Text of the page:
"The next (last) day was quieter than usual, and I strengthened and improved the raft which had been floated alongside the pier so as not to be seen by aeroplanes. There were three 'flights.' In spite of the motion we got 2,000 over the raft for the first flight, and everything was well ahead of time, but by about nine o'clock the sea was getting up in rather an alarming fashion, and there were signs of breakdown on the raft in more than one place.
"To help matters a great big unmanageable hospital barge bumped into us. I was there with about twenty sappers, and the embarkation officer decided that it was hopeless to think of using it for the second flight, but we were to do our best to stop it breaking up and away, as it might come in useful in an emergency in the last flight; also the wind might drop as quickly as it rose. I therefore spent a very strenuous time till about one o'clock holding it together, but we had a gun lighter adrift, and into it, and very nearly lost the whole show. At one o'clock everything was up to time, but they had lost a steam lighter, and we were to be crowded as much as possible, and taken direct to torpedo-boat destroyers. The engines of two lighters had broken down and two more were aground. It was a very dark night, but the Turks had shelled very little; only six fell on our beach after dark. The wind was rising all the time. The firing line had been empty since twelve o'clock, and we were all very anxious to get away, but we had to await the last infantry, and then we were all to go off together.
"The infantry arrived up to time, and we got into a lighter and the order was given for the fuses to be lit for the fires, destroying everything we had to leave behind, including a large quantity of explosives. After our lighter was packed we all had to turn out again and get in another, because it got jammed in by another gun lighter that had got adrift. This took at least half an hour. Then we were taken across to a torpedo destroyer, and the business of transferring was terrible, as even in the harbour the sea was now very rough; however, most of us were on board when the first fire went up--I think it was the Army Service Corps. Then others quickly followed, and the captain of the destroyer, who knew the time for the magazine to blow up, wanted to get out to sea, but he dare not take the lighter out with him, so the men remaining in the lighter were sent below (the lighters are specially constructed and have a splinter-proof roof), while we went astern, and when we had gone about a hundred yards the magazine blew up.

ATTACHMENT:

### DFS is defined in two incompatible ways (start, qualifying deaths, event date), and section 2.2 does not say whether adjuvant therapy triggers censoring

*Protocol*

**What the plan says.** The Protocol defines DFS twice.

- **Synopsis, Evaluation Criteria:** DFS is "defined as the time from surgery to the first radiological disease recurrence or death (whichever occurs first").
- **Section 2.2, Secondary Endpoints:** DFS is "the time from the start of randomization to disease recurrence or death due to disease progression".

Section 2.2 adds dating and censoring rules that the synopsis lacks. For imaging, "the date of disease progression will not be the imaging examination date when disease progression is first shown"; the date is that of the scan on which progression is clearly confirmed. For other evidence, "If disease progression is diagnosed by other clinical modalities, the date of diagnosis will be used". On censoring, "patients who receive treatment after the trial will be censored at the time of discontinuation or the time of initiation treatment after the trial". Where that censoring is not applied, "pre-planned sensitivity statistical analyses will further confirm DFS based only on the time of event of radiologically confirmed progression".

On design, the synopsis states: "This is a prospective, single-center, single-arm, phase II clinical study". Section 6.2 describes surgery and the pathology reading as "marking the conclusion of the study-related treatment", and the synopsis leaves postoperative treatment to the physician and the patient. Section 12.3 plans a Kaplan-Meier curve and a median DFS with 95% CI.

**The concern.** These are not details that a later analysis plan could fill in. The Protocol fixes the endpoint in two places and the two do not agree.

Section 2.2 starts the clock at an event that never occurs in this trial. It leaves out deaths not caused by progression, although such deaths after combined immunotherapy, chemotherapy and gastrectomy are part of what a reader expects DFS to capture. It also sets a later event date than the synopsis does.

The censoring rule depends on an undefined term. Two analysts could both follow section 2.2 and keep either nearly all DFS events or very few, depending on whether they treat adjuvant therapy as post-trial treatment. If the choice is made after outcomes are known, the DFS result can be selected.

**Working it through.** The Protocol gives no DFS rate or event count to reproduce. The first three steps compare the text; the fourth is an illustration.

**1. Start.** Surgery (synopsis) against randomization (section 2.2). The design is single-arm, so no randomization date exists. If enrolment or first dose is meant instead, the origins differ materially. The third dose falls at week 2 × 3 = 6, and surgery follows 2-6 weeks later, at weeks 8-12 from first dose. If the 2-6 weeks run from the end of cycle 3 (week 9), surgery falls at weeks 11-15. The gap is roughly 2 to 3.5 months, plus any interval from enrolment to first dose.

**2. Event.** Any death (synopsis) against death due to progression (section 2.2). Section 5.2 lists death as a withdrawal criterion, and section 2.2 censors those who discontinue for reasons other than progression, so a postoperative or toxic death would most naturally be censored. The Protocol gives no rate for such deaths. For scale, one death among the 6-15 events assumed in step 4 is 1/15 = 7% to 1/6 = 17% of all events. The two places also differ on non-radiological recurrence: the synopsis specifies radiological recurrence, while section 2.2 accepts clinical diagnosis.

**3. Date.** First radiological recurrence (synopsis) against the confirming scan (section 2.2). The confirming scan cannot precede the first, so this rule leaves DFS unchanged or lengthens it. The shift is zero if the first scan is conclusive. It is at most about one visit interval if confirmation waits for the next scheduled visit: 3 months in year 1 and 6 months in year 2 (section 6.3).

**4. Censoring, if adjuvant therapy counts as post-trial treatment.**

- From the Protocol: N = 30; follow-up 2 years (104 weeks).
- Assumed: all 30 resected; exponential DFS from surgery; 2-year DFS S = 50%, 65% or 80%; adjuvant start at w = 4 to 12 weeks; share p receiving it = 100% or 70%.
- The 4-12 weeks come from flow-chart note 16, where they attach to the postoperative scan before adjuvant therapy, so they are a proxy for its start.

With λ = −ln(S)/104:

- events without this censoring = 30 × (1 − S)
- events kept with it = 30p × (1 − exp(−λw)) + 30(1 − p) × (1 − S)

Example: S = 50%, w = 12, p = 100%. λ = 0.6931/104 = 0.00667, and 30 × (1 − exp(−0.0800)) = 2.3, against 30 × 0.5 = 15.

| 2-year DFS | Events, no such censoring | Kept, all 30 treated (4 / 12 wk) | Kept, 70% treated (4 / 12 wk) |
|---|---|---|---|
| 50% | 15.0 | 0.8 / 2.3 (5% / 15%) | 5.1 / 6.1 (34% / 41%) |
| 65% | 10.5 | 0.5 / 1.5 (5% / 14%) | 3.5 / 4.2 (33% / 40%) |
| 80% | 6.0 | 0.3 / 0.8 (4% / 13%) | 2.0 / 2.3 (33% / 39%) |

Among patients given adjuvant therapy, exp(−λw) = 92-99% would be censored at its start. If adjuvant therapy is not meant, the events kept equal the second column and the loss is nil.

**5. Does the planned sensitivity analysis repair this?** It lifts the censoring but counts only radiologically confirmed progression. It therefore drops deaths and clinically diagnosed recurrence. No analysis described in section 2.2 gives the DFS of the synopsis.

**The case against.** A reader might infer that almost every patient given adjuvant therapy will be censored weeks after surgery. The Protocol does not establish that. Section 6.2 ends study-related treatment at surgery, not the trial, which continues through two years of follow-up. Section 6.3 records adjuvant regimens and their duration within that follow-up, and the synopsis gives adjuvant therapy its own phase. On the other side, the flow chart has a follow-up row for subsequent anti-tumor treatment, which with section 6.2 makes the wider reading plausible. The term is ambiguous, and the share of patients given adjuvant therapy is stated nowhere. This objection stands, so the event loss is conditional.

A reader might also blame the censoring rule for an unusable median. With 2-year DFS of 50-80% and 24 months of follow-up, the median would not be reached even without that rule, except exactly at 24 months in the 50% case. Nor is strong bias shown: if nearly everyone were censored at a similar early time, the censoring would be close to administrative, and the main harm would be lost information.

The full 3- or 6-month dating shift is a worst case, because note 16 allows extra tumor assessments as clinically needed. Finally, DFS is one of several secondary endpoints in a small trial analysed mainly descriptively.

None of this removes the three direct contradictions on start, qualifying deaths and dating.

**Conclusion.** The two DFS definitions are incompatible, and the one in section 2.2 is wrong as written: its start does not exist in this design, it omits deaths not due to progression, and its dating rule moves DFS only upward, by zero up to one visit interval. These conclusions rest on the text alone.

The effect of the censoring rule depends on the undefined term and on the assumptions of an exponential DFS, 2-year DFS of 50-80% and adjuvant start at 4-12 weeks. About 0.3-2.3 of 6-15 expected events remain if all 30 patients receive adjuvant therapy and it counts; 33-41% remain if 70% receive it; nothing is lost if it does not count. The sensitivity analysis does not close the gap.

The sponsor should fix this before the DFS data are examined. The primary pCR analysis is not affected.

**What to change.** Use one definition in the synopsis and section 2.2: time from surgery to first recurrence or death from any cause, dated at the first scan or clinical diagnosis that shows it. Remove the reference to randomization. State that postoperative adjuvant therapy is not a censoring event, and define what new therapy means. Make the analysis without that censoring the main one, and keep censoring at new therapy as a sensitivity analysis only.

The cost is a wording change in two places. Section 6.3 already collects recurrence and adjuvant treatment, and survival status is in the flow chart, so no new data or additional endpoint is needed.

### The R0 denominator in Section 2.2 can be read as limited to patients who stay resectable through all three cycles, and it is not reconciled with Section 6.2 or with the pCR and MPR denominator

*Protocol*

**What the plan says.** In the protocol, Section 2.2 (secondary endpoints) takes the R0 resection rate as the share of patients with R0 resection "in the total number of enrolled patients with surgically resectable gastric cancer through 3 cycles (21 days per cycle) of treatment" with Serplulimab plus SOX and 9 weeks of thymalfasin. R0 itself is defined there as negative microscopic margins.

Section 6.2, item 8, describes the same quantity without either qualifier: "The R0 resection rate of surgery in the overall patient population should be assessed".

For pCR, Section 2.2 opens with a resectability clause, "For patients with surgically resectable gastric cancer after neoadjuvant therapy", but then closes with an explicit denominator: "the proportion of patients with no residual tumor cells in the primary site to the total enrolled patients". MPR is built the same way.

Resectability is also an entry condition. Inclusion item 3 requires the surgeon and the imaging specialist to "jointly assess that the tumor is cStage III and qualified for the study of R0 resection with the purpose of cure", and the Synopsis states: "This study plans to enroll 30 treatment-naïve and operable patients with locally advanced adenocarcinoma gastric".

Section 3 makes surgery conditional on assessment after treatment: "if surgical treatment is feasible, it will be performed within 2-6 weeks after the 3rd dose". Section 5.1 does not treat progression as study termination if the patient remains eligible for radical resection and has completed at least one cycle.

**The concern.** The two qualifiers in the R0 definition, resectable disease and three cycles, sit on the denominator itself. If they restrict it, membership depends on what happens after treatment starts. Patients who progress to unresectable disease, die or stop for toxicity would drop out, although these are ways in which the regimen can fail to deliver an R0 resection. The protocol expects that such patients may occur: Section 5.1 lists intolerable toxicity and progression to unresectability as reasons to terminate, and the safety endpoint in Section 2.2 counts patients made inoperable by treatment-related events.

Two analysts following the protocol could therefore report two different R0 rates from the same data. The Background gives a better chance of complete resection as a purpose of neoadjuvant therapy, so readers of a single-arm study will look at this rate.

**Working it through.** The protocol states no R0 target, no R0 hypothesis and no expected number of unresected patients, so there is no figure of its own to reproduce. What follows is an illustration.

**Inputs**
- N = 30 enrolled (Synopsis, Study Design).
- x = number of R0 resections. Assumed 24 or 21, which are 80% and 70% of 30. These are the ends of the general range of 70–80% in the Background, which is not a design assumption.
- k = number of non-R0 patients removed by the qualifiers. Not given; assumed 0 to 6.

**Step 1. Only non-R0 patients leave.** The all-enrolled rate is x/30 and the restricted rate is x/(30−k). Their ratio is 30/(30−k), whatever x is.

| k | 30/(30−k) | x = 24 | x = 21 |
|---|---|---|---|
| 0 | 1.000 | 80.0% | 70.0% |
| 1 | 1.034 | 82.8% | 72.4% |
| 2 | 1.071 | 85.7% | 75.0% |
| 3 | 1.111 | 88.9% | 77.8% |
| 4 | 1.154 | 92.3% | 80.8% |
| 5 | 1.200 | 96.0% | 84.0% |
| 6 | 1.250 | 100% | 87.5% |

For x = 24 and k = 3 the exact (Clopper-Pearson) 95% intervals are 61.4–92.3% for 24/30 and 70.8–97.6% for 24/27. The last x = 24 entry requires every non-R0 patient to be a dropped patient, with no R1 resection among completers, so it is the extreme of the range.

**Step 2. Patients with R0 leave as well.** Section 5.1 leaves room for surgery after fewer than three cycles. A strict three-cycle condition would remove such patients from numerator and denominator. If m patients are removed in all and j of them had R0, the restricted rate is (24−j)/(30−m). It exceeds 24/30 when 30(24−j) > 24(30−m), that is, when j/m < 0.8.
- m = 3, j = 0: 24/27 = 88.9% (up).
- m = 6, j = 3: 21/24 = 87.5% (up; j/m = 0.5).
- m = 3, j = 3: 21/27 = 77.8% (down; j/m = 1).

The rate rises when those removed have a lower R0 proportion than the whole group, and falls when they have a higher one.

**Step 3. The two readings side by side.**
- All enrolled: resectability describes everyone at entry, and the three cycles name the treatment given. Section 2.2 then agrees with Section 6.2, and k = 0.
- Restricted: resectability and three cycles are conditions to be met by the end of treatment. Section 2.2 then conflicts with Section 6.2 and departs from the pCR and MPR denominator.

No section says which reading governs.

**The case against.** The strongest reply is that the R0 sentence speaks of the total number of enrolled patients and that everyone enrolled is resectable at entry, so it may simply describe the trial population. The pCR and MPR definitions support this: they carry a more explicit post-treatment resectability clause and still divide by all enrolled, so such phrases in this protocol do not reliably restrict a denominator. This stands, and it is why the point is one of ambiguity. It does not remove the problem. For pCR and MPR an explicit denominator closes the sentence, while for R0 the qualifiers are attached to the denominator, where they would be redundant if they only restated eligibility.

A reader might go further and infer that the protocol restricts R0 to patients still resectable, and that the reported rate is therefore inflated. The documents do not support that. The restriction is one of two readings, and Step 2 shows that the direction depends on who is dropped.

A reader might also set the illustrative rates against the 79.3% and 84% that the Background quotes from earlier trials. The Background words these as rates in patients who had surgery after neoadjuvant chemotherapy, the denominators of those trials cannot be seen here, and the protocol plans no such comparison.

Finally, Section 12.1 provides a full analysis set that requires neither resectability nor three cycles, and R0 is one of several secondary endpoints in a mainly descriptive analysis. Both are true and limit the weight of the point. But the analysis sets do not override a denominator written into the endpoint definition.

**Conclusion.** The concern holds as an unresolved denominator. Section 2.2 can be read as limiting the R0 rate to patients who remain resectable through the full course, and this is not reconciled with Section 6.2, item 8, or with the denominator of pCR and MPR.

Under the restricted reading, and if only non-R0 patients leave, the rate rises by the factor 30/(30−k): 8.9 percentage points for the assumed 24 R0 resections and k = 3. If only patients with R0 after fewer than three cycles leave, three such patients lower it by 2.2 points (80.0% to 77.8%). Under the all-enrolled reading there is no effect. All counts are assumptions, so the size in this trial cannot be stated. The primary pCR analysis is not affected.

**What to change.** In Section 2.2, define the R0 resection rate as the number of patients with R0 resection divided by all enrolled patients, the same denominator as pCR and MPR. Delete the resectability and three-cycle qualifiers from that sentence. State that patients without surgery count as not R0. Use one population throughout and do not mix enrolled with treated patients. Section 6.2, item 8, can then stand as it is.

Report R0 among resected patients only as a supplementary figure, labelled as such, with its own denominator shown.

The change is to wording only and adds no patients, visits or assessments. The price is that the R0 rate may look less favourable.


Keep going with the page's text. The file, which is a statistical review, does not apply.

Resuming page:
"I have never seen such a marvellous sight. The beach was in flames cliff-high from end to end, everything as light as day, and then this terrific explosion; it shook the sea and the ship, and we saw a huge red mushroom spurt up into the air with large lumps of black rock in the red flame. I suppose we were farther out than it seemed. I know I thought not one of us had a chance, and that the decks would be piled up with earth and rock falling on us, but we were only on the fringe of the shower. Six men were cut but none severely. It had taken so long unloading the lighter that by now it was 4.30, and only after the magazine blew up did the Turks start shelling. The firing lines had been empty all that time, and the Turks had not found out."

With the end of the campaign in the Gallipoli Peninsula, considerable Turkish forces (with a small German stiffening) were set free to advance through Palestine to the Egyptian Border with the objective of stopping traffic through the Suez Canal. The British and Dominion forces in Egypt had a similar gain. This, if successful, would have dealt a major blow at Gt. Britain and the Commonwealth. General Sir Archibald Murray was the Allied C.-in-C. He was charged with the task of keeping Egypt free of hostile forces, and of maintaining the Suez Canal open and free for normal use.